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Algeria votes amid fears of widespread abstention

Text by Jean-Baptiste Marot

Latest update : 2012-05-10

Algerians are voting in the first parliamentary elections since last year's revolutions in neighbouring countries shook the Arab world to its core. The stakes are high amid fears of a low voter turnout and the prospect of Islamist gains.

Algeria went to the polls Thursday in parliamentary elections that threaten to be undermined by a high abstention rate fueled by rampant voter disaffection.

The government is trying everything to thwart an embarrassing rejection of the country’s first polls since mass dissent spilled over from the Arab Spring revolution in neighbouring Tunisia.

The message is everywhere: “It doesn’t matter who you vote for, just get out and vote.” It is repeated on television, in newspapers and magazines, and even by text messages, bombarding the electorate of some 21 million with an appeal to participate.

On Tuesday, President Abdelaziz Bouteflika, whose National Liberation Front (FLN) was the only political party in Algeria until pluralism was introduced in 1989, told the nation he was "talking to the youth, who need to take over because my generation has served its time."

The Algerian authorities have been working hard to avoid a repetition of the last year’s cataclysmic events in Tunisia, Libya and Egypt.

And Bouteflika, in power since 1999, is keen to have elections that will legitimise reforms enacted by his government over the last year to stop the spread of the Arab Spring.

These include allowing the creation of new political parties and greater press freedoms, as well as an end to emergency rule, in place since the end of a bitter 10-year civil war in 2001.

Bouteflika will also be hoping that public approval of those reforms will ensure another mandate when presidential elections take place in two years’ time.

He is currently serving his third term, following a controversial 2008 amendment to the constitution which lifted the two-term limit.

Tangible apathy

Algeria has suffered chronic voter apathy for the last two decades, and the FLN faces an uphill struggle reaching its goal of 45 percent participation in Thursday’s vote.

Achieving this seems unlikely, according to political observers who predict that the turnout will be even lower than in 2007, when 64 percent of the electorate stayed away from the polls.

In the streets of the capital, Algiers, the apathy is tangible. It is a story that dominates newspaper headlines, and locals talk quite willingly about their intention to stay away from the polls.

People seem far more interested in the French presidential election that saw outgoing French President Nicolas Sarkozy defeated by François Hollande on May 6.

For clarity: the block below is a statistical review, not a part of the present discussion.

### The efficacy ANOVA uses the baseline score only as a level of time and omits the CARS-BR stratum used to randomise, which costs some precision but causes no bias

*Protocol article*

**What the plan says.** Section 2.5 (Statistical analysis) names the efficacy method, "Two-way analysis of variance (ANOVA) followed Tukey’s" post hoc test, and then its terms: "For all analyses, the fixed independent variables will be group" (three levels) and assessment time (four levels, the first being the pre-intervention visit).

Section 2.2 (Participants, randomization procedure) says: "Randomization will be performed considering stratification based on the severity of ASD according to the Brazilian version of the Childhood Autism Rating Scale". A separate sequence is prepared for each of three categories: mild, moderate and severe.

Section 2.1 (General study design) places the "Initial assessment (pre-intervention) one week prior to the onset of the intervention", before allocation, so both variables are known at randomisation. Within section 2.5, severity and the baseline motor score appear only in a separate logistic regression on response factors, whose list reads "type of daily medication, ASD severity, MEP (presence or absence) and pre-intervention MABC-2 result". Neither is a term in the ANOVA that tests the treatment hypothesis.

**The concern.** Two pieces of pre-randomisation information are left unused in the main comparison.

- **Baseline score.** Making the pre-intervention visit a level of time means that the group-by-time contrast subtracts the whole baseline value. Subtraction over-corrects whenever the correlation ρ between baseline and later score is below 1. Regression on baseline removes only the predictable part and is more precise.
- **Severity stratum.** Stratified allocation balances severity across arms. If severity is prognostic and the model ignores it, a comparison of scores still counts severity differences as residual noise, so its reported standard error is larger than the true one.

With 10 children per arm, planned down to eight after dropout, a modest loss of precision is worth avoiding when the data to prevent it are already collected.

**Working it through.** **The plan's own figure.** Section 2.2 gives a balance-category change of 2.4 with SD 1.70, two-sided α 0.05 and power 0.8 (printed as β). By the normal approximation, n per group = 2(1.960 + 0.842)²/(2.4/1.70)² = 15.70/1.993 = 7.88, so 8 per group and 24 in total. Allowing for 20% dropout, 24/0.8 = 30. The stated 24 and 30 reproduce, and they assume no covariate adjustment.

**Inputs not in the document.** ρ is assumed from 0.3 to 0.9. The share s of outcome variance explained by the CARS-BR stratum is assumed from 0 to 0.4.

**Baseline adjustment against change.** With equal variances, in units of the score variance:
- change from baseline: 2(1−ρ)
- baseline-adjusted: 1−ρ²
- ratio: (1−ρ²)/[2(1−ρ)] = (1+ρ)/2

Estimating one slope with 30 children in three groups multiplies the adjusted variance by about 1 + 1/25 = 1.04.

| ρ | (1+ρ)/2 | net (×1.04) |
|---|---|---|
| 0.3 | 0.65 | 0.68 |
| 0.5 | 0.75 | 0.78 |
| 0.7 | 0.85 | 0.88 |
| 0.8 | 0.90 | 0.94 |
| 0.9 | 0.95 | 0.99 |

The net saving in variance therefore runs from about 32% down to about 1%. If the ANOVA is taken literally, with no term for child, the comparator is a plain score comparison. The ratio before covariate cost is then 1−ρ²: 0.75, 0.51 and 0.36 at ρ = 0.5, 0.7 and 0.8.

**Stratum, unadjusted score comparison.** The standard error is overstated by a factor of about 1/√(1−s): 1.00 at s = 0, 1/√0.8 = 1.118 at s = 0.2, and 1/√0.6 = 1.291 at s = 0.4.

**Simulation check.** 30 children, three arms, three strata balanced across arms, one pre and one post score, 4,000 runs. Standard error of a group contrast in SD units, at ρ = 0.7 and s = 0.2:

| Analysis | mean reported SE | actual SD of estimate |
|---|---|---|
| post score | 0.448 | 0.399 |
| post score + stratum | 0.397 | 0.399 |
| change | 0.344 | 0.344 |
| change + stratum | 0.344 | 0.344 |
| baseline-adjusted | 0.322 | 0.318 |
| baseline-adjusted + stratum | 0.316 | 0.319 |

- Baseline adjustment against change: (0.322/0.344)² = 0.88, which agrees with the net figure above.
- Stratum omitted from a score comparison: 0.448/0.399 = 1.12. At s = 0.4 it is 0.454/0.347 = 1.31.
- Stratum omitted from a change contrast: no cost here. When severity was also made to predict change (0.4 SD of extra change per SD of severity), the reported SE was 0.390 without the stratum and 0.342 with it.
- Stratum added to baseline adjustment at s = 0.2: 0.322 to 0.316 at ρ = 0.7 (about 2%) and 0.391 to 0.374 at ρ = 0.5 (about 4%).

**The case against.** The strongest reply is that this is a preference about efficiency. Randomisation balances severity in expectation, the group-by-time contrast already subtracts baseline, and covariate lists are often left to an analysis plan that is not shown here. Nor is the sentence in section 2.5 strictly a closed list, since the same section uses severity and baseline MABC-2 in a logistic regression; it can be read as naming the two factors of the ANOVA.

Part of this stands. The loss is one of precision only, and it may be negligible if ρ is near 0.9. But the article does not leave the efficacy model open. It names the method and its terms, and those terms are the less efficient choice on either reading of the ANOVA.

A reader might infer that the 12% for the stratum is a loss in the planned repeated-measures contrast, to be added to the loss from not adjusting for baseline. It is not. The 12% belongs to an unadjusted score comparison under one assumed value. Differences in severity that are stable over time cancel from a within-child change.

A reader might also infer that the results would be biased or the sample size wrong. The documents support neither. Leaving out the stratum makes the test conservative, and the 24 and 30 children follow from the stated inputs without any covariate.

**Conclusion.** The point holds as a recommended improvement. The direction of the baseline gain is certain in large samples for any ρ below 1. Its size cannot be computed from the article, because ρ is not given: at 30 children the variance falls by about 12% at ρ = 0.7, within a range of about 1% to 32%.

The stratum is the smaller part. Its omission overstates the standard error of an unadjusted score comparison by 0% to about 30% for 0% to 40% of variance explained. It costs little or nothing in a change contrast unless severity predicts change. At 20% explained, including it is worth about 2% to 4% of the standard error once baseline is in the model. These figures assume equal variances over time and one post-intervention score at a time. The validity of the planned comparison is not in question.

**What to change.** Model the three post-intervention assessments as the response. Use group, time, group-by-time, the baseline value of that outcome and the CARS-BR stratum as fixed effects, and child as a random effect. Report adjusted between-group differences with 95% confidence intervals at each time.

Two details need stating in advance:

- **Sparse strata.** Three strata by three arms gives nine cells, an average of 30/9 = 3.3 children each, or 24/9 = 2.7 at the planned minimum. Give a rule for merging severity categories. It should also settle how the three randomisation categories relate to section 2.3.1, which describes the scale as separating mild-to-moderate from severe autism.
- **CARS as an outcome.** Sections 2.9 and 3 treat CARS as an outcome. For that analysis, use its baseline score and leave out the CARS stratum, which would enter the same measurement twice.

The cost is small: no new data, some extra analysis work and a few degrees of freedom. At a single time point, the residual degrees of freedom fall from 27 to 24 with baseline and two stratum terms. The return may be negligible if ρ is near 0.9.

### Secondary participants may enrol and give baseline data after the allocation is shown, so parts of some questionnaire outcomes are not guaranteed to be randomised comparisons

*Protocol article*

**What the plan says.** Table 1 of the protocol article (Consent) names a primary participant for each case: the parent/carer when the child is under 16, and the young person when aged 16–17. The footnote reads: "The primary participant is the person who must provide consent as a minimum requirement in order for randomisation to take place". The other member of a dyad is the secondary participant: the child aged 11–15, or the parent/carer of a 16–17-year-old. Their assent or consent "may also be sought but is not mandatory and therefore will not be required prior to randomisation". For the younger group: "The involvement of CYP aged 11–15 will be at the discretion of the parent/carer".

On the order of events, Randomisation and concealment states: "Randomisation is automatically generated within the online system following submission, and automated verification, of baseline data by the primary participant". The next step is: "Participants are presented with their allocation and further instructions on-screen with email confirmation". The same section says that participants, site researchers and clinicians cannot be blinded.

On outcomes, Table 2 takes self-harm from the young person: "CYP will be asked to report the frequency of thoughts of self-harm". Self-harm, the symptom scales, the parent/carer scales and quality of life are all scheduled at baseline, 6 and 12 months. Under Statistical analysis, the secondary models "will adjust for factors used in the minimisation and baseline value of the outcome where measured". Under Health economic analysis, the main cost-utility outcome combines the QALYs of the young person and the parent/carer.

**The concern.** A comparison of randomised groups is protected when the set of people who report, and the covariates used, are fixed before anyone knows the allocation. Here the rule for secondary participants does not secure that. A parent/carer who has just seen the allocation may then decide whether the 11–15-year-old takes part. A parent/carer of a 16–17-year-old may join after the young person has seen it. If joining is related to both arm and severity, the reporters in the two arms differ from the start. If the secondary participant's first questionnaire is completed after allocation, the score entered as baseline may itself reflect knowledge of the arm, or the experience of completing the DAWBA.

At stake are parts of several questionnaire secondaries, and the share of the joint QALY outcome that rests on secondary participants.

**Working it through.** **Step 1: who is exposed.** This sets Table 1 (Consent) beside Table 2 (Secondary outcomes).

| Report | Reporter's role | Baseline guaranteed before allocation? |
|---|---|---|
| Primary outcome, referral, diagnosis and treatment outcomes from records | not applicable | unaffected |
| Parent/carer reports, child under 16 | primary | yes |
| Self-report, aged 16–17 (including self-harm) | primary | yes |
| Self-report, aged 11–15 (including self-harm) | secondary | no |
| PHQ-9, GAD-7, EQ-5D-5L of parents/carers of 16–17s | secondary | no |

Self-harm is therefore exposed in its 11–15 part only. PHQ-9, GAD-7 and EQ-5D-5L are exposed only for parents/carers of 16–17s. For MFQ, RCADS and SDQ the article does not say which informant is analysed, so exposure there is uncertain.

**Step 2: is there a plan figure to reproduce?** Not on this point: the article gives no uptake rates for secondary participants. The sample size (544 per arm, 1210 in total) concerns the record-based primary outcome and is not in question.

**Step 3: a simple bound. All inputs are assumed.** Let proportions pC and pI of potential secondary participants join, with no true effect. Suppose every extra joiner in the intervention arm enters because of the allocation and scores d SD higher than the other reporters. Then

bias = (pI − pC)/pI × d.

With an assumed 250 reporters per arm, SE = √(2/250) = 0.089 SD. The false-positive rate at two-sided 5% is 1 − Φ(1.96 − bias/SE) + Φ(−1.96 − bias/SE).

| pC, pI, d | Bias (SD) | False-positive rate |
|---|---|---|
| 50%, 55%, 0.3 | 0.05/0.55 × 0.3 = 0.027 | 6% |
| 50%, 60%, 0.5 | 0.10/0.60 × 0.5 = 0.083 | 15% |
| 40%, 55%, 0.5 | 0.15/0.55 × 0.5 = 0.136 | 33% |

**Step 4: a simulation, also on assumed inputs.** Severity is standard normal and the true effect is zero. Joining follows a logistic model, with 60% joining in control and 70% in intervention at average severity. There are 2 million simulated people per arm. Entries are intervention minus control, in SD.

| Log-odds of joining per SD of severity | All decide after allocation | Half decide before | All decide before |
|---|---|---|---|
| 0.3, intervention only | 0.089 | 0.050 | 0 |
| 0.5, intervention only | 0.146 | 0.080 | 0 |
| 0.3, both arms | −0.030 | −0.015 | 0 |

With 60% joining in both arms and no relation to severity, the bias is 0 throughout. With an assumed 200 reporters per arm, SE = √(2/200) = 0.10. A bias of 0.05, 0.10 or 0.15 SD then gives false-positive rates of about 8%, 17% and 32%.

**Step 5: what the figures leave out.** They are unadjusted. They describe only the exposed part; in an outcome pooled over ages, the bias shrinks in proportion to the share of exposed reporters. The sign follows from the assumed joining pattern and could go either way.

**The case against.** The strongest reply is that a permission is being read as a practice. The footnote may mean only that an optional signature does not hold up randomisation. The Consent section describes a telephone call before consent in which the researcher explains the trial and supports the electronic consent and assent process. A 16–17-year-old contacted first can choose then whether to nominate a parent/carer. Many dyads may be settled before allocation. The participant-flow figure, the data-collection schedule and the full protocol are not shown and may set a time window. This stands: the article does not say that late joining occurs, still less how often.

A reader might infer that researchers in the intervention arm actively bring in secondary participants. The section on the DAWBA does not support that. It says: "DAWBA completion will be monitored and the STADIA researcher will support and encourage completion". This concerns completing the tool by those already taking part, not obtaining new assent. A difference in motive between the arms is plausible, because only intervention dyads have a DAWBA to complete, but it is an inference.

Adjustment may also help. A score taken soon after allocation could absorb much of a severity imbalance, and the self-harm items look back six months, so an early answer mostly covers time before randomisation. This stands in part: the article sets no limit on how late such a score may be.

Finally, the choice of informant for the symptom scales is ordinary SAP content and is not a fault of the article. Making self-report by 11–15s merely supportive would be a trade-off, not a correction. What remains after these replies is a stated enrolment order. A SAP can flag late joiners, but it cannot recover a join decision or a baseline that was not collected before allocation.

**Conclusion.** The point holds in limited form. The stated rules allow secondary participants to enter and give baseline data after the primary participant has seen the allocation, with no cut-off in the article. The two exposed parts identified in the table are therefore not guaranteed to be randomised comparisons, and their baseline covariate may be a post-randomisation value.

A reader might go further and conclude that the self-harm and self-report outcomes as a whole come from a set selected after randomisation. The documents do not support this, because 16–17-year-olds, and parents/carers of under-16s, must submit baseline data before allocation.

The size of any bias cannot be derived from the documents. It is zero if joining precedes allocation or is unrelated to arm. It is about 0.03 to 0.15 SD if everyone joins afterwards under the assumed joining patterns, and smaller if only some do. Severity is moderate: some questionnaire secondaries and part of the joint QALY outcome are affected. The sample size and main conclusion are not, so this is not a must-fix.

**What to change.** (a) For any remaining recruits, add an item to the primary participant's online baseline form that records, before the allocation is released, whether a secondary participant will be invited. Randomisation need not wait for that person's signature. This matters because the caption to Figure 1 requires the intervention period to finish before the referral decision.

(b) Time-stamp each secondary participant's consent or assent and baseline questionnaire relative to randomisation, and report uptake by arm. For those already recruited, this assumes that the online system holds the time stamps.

Faical, a 26-year-old business school graduate, told FRANCE 24 he would not vote.

“Absolutely nothing is going to change,” he said while sipping tea and smoking a cigarette. “Some people will vote because they could face being sacked if they don’t, but being unemployed I have no such problems.”

“Let’s talk about François Hollande instead,” added the young man whose ambition is to immigrate to Canada.

Faical is not alone in feeling that his government is stale, corrupt and incapable of tackling the country’s soaring unemployment, officially at 10 percent, but in reality twice that amount. Algerians don’t see how the election is going to change anything, despite the promises made by the government that the vote would be transparent.

Islamists on a roll

Algeria’s seven Islamist parties are more confident and hope to ride the wave of success for the Muslim Brotherhood in Morocco, Tunisia and Egypt in the last 12 months.

“Islamist voters will participate,” said Kamel Mida, spokesman for the Movement of Society for Peace (MSP), the Algerian branch of the Muslim Brotherhood.

“Throughout this campaign they have been mobilised. Our opponents have struggled to fill their meetings and they will suffer from the defection of their voters when the results come through.”

The MSP and two other Islamist groups make up Algeria’s “Green Alliance” (green being the colour of Islam). According to Mida, they are expecting to get 120 seats in the country’s 462-seat national assembly.

Not everyone shares the Islamists’ confidence.

“Algeria lived just such a scenario in 1991 and history will not repeat itself,” said the country’s former Prime Minister Abdelaziz Belkhadem, referring to the 1991 election that was cancelled after the first round of voting due to fears of Islamist domination in parliament.

The cancellation was the catalyst of the country’s civil war that cost an estimated 200,000 lives.

Rachid Grim, an Algerian political scientist and writer, told FRANCE 24 that there was little chance that any success of Islamist parties in Thursday’s vote would be a cause for concern.

“The opening of the political system in Algeria has profoundly split the Islamist bloc,” he said. “And the system of proportional representation here makes it highly unlikely that any one party will achieve an outright majority.”

Grim predicted that the FLN and RND (National Rally for Democracy) ruling coalition would continue.

“And in any case the MSP has already been in power. Even though it split from the ruling coalition last year, it still has four ministers in government.”

Date created : 2012-05-10


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